FIG. 4 is a schematic illustration of an alternative rotation of the imaging apparatus of FIGS. 2A-2C, in accordance with an exemplary embodiment of the invention;

FIG. 5 is a schematic illustration of a rough stone with superimposed polished gems and an example of a dividing plane that eliminates an inclusion, in accordance with an exemplary embodiment of the invention;

FIGS. 6A-6C are a flowcharts of a method of evaluating a gemstone, in accordance with an exemplary embodiment of the invention;

FIG. 7 is a schematic illustration of a system for cleaning stones according to the method described in FIG. 6B in accordance with an exemplary embodiment of the invention; and

FIG. 8 is a schematic illustration of a holder for fixing a stone in accordance with an exemplary embodiment of the invention.

DETAILED DESCRIPTION OF EMBODIMENTS OF THE INVENTION

In the following discussion a possibly present inclusion (or flaw or defect) in singular applies as well to a plurality of inclusions.

FIG. 6A is a flowchart of a method of evaluating a gemstone, in accordance with an exemplary embodiment of the invention.

First, the stone is clamped or glued to a holder or dop (601). In an exemplary embodiment, the stone remains clamped to the holder during the entire method of evaluation of the gemstone. Therefore the fixation means of the stone to the holder or dop should be resistant to all treatments of the stone and to the heated immersion medium. In addition, for efficiency of the evaluation method, the fixation should preferably be performed in a short time and be easily removable after evaluation of the stone. Preferably, the stone is fixed on the holder by clamping or screwing. Alternatively, the stone is fixed on the holder by glue. Care should be taken when using glue since glue is liable to be released in the heated immersion medium which is used in the process described below, thereby contaminating the medium. Alternatively, the stone is soldered to the holder, however, soldering may damage the stone. Optionally, a holder as shown in FIG. 8 is used. The stone may optionally be cleaned, for example, by acid-boiling, as known in the art, before the stone is mounted on the holder.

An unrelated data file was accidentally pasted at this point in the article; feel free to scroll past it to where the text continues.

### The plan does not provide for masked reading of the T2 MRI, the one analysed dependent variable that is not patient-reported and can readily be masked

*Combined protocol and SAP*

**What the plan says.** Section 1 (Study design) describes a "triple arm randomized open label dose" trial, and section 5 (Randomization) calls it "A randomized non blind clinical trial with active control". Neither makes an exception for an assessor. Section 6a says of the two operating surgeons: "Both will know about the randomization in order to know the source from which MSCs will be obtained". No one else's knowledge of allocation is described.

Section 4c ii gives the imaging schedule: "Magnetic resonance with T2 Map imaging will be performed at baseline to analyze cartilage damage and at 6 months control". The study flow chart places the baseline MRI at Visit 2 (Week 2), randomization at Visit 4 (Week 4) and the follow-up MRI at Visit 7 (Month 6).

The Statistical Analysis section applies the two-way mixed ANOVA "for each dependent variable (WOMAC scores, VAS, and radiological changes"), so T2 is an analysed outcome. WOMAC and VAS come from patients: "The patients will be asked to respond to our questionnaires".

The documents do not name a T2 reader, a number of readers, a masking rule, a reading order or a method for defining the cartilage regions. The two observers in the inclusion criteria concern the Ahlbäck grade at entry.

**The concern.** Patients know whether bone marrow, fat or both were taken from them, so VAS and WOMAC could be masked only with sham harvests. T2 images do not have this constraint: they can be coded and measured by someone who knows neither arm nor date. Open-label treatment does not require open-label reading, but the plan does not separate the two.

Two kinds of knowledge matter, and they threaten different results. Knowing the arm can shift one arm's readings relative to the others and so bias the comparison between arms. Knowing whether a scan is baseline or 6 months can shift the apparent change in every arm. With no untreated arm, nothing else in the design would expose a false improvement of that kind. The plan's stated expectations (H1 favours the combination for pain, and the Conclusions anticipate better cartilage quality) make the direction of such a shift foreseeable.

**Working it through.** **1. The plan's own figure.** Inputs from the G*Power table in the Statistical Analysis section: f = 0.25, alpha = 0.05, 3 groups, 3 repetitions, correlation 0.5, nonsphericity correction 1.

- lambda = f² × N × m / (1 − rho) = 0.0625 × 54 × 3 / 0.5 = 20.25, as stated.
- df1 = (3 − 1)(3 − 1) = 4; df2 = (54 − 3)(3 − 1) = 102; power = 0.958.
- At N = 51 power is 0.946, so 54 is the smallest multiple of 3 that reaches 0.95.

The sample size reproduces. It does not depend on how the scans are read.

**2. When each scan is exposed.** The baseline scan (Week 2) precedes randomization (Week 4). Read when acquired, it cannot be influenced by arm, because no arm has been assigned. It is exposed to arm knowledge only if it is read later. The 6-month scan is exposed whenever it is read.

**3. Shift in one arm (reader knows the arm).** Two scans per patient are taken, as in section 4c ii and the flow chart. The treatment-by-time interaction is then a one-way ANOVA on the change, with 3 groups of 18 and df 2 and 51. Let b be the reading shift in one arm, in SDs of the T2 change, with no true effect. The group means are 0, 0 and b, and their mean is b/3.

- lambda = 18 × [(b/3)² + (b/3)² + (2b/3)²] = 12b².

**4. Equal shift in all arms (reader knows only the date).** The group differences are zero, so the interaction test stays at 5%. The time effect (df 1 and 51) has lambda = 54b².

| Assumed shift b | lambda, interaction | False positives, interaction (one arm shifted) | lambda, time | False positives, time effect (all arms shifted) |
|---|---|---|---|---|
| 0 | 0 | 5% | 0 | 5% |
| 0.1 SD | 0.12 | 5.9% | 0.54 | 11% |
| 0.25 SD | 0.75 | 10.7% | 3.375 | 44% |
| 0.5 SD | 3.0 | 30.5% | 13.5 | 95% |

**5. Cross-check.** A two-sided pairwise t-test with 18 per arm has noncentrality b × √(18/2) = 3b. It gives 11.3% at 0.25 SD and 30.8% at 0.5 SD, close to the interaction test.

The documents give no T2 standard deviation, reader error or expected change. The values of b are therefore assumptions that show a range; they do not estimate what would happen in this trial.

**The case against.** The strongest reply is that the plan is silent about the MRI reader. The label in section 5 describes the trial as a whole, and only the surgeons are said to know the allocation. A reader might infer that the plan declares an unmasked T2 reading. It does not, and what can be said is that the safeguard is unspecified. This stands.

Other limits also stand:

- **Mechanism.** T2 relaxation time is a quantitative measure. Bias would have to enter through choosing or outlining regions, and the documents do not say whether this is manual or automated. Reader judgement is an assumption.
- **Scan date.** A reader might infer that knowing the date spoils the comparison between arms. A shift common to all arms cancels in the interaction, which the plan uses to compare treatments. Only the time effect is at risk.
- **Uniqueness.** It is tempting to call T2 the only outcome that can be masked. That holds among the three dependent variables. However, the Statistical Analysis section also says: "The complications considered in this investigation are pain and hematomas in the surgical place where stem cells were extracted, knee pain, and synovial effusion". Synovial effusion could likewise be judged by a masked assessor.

Optionally, the stone is coated (602), before or after clamping the stone to the holder (601) by a uniform coat layer before scanning to provide a high enough reflectivity from a light source used during scanning of the external surface of the stone, as described below. Optionally, the coat layer has a thickness of a 1, 2, 3 or any intermediate or larger number of microns. Optionally, the coat layer is an opaque coating layer.

The external surface of the stone is scanned at 603 and a reconstruction of the outer surface of the stone is obtained. The external scanning or determination of external surface process according to an exemplary embodiment of the invention will be described in greater detail with reference to FIG. 1 below.

Optionally, if the stone was coated before scanning, the coat layer is removed (604) after scanning. The coat layer may be removed by washing the stone with organic solvents like acetone or an alcohol, such as ethanol or isopropanol or with aqueous cleaning solutions. Optionally, ultrasonic treatment (sonication) is applied to the stone when in a cleaning medium to assist in removing the coat layer of the stone. Optionally, removing the coating from the stone (604) is performed along with cleaning of the stone and holder at 605.

Optionally, the surface of the stone is treated or cleaned (605) in order to remove all foreign substances that may be present at the surface of the stone. Optionally, the holder on which the stone is clamped is also cleaned together with the stone. The surface of the stone is preferably cleaned since the stone may be contaminated due to adhesion of vapors of organic compounds and inorganic compounds, such as solid particles etc., which are usually present in the environment. This may cause the presence of substances at the surface of the stone that may be non-transparent at the light wavelength used in the internal scanning process (610), and observed as black areas that may prevent observation of or mimic defects at the surface and inside the stone. These materials may also react with an immersion medium used in the internal scanning process.